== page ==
An early riser, Mark Johnson sometimes gets to the local YMCA for his morning workout at 5 a.m., a time when he's the only guy in the building. Others soon join him for an early morning spinning class — riding a stationary bike to high-energy music that leaves him soaked in sweat.
After wrapping up his 90-minute routine, Johnson walks to work.
It's a short jaunt from the Y's locker-room to his office in the 75,000 square foot facility he helped to build.
His commute may be brief, but the transition Johnson made from college wrestling coach to Y chief executive officer was huge. Now, five years after resigning as the wrestling coach at the University of Illinois to lead the Stephens Family YMCA of Champaign County, Johnson, who is 58, said he enjoys his job even more than he expected.
"I see the difference it makes in the community," he said.
Johnson stunned his friends and worried his wife and two daughters when he decided in the spring of 2009 to abandon a lifetime in wrestling and coaching to lead an $18 million fund-raising campaign to build a new Y in southwest Champaign.
"They thought I'd be miserable out of wrestling. I knew I needed a change," he said.
Whatever challenges he faced in making the move — and there were many — Johnson didn't seem worried. At least not in public.
"I do not lose," he said at the news conference held to announce his hiring.
The numbers confirm Johnson's expression of confidence. He presided over a successful fund-raising effort conducted in the middle of a deep recession. Boosted by multi-million-dollar gifts from, among others, local businessmen Rick Stephens and Shahid Kahn, Johnson pursued donations of all sizes from all kinds of people and wrapped up the campaign more than a year ahead of schedule
"You can't do it with just the big gifts. You can't do it with just the little gifts," he said.
Three years after Johnson was hired, the Y's new building in southwest Champaign opened. Spurred by the construction of a gleaming, new facility, Y membership jumped from 3,100 in March 2011 — before the new building opened — to 11,747 in March 2014. Indeed, Johnson said, the new Y is "getting close to capacity," prompting him and board members to start planning for future expansion.
What form that might take — an addition to the current building, a new facility elsewhere in the community — has yet to be determined. But Johnson said the Y is "not just a gym and swim"; it's an operation that serves the entire community.
He speaks with an almost religious fervor about Y programs aimed at the entire family and people with disabilities, about the $350,000 in scholarships the Y awards to help low-income individuals and families pay membership fees, about the wide variety of children and adults who patronize the Y, about the social benefits the Y provides people who stop by for a morning cup of coffee or to join friends for a fitness class.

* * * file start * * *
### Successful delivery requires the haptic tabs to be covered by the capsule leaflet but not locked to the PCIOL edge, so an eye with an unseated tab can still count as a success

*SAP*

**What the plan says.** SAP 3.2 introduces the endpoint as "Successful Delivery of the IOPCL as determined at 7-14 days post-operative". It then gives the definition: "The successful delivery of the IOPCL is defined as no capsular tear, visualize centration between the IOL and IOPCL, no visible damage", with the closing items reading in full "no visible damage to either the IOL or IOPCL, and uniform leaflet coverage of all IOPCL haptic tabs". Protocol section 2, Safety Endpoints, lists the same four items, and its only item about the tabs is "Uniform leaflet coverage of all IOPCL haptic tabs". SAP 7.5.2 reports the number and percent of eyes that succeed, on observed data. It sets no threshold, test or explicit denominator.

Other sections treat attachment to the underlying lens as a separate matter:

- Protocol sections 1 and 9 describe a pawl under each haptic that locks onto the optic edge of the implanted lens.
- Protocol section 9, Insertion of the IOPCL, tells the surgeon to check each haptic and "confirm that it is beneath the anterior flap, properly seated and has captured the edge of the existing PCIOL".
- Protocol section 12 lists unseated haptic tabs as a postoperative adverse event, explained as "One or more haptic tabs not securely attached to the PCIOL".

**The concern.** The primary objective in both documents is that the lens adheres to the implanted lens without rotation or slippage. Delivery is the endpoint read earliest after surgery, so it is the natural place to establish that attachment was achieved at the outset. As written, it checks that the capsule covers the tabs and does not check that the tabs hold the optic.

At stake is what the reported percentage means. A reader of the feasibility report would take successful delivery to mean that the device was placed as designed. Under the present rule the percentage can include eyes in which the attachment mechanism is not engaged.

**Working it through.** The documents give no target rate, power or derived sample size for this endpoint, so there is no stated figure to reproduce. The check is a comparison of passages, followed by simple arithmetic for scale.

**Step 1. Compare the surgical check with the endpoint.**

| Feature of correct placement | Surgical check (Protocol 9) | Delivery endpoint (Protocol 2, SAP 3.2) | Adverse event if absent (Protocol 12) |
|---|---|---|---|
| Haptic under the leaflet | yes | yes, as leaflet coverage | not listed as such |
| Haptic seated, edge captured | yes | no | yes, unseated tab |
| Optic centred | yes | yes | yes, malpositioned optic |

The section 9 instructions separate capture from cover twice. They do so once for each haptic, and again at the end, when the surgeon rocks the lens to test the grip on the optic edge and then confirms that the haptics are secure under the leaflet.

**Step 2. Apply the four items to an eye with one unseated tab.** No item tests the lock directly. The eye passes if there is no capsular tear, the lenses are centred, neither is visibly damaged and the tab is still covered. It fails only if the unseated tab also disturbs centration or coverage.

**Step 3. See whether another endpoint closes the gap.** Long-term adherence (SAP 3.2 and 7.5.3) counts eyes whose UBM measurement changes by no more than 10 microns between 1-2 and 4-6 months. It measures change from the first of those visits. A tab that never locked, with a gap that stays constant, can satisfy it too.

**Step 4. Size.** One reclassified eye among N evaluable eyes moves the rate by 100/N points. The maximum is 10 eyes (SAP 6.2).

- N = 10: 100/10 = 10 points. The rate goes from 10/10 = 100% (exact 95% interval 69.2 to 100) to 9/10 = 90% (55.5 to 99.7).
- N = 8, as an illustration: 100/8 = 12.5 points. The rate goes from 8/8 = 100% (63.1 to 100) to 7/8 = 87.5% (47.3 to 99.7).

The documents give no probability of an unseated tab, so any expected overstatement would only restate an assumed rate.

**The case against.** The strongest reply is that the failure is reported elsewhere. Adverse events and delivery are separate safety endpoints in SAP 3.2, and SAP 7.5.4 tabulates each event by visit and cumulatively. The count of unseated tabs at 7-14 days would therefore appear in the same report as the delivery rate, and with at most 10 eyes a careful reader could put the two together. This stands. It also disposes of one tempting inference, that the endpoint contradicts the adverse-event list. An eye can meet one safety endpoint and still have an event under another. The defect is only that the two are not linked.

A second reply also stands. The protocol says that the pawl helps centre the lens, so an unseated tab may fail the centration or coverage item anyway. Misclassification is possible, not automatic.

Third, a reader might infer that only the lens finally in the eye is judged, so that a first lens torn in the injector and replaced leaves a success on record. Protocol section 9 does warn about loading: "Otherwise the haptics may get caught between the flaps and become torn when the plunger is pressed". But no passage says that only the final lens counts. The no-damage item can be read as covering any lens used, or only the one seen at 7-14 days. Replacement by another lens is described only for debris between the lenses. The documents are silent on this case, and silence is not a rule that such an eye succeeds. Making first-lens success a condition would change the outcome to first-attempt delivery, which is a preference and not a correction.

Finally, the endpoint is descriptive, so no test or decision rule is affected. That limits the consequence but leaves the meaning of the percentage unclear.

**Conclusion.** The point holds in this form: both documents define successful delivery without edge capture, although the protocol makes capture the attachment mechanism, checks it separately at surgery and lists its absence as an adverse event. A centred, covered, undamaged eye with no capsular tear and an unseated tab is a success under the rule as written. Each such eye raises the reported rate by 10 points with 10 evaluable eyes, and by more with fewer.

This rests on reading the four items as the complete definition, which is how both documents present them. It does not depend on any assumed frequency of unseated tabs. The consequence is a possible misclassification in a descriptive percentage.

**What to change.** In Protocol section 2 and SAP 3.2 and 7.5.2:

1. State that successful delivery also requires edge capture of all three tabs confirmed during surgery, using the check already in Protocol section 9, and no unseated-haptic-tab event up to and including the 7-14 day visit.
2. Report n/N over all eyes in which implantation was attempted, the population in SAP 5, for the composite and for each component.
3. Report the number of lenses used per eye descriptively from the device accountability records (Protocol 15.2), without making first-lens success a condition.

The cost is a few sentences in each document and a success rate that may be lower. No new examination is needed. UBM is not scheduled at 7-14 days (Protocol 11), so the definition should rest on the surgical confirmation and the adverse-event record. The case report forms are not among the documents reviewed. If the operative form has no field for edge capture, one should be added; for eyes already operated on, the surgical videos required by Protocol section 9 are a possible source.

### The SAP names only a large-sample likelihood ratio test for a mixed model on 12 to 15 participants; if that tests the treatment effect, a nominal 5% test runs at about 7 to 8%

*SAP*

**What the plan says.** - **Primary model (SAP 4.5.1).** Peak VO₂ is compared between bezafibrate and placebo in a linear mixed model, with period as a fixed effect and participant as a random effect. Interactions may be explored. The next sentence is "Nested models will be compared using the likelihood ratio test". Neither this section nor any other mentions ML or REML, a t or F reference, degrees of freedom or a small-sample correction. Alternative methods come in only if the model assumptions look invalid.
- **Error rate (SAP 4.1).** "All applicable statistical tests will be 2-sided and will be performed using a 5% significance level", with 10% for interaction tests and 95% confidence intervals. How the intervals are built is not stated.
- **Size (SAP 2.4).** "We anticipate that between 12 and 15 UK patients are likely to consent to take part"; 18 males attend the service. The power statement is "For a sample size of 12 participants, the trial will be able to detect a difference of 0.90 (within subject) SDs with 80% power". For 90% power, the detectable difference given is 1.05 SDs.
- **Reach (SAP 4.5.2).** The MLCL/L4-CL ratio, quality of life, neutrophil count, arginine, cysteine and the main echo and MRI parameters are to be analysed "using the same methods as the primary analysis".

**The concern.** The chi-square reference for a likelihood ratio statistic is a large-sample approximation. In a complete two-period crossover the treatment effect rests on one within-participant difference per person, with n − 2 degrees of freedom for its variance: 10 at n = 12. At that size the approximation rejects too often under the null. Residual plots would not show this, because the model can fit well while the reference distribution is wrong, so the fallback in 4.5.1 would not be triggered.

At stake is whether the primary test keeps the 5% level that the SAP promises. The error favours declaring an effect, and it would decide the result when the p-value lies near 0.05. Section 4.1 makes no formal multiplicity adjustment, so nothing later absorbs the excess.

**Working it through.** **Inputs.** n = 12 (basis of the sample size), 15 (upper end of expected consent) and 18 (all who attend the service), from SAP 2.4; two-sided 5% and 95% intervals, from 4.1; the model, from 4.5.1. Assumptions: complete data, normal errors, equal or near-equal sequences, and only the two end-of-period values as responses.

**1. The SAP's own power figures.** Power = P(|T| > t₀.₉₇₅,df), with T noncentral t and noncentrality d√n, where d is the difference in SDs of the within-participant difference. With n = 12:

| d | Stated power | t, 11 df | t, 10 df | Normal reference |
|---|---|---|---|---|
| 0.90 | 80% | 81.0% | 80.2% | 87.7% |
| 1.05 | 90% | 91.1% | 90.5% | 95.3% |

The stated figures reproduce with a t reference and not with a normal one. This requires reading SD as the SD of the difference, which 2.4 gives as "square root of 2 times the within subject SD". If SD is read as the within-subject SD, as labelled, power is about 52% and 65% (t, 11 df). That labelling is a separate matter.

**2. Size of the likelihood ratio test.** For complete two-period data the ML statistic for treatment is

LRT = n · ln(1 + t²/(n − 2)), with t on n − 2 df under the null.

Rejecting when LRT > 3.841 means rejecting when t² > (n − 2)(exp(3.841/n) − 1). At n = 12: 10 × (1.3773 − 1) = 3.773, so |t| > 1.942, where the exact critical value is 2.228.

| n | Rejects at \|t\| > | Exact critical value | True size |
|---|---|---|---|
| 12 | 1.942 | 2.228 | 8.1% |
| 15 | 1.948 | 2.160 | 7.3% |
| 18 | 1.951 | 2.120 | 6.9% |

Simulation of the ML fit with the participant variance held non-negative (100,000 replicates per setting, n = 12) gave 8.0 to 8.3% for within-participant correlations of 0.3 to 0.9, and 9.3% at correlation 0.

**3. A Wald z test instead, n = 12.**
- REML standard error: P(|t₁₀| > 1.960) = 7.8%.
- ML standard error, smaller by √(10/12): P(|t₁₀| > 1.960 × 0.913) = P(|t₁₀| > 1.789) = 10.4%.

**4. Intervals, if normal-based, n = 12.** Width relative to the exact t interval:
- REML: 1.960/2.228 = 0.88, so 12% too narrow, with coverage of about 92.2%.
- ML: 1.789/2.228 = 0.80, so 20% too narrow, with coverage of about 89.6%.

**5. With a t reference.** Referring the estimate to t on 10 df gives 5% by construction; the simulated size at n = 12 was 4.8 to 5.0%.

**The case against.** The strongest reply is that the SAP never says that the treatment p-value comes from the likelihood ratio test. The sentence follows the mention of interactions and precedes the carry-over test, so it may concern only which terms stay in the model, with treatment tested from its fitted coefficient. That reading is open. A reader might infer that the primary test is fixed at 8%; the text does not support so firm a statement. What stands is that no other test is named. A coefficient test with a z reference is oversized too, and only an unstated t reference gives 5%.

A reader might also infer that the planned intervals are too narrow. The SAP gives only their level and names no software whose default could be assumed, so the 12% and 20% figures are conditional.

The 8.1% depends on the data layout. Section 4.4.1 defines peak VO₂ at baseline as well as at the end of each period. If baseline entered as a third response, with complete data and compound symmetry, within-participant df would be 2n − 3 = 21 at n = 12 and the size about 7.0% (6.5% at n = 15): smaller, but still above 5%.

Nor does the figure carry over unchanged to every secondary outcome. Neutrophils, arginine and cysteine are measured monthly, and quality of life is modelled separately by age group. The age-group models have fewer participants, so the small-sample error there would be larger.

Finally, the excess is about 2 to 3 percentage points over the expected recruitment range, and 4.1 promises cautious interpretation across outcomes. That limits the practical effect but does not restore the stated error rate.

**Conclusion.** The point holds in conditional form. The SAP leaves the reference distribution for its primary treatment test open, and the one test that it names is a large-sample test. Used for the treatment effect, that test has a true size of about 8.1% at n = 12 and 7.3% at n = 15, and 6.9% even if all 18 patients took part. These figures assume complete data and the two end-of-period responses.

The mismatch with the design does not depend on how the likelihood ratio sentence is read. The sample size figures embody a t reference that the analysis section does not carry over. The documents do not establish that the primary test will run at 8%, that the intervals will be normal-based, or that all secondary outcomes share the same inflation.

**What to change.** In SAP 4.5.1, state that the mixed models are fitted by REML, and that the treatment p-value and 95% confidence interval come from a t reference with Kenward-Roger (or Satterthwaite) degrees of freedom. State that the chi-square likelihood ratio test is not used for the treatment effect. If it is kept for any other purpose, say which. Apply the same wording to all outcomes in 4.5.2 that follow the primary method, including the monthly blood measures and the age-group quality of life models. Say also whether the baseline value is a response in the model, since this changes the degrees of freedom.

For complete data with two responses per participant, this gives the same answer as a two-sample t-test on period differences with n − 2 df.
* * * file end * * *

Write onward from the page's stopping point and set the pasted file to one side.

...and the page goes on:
"I want the best YMCA in the country," said Johnson, who acknowledged that it's "not a lollipop job.
He said he has had to fire as well as hire people and described himself as "disgusted" by a case of employee embezzlement.
The highly confident Johnson brought a lifetime of success to his new position. A star high school athlete in Rock Island, he was a national champion wrestler at the University of Michigan and a member of the 1980 U.S. Olympic team that President Carter did not allow to compete in the Moscow Olympics.
An assistant wrestling coach under the legendary Dan Gable at the University of Iowa, Johnson's first head coaching job came at Oregon State University in Corvallis, where he was the Pac-10 Coach of the Year. Johnson said Oregon's only flaw was that "it wasn't the Midwest."
When the University of Illinois offered him its head wrestling job, Johnson turned a moribund program into a consistent success — 17 straight winning seasons and a slew of coaching awards.
But wrestling coaches tend to retire early because of job stress, and Johnson said he was looking to get out when he was approached about the Y job. A self-described "weight-lifting fanatic" as a kid, Johnson said he grew up at a Y in Moline and has a stock joke about its impact on his life.
"I met my wife at the Moline Y, so half the time I'm mad at the Y," Johnson said,
Board chairman Tim Johnson said the Y needed "a top leader" and that he knew Johnson was the man for the job because "he's as good a leader as I've been around."
"Mark is not just a wrestling coach running a Y. He has become an outstanding, recognized YMCA director," said Tim Johnson, who is not related to Mark Johnson.
The old coach still follows wrestling. Last weekend, Johnson attended the NCAA wrestling championships in Oklahoma City, and he said he never misses a UI home match. Needless to say, the former top athlete places a priority on staying in good shape. He no longer sports the muscle-beach build of his wrestling days, but Johnson remains lean and fit, although not without a few chinks in his armor that he calls "part of the (wrestling) game."
"I've had a hip replacement," he said. "I need a shoulder replacement, but I'm going to put that off."
Then, there's that cauliflower ear caused by years of wrestling without head gear.
"I like that," Johnson said. "It's a badge of honor."
Jim Dey, a member of The News-Gazette staff, can be reached at 351-5369 or by email at firstname.lastname@example.org.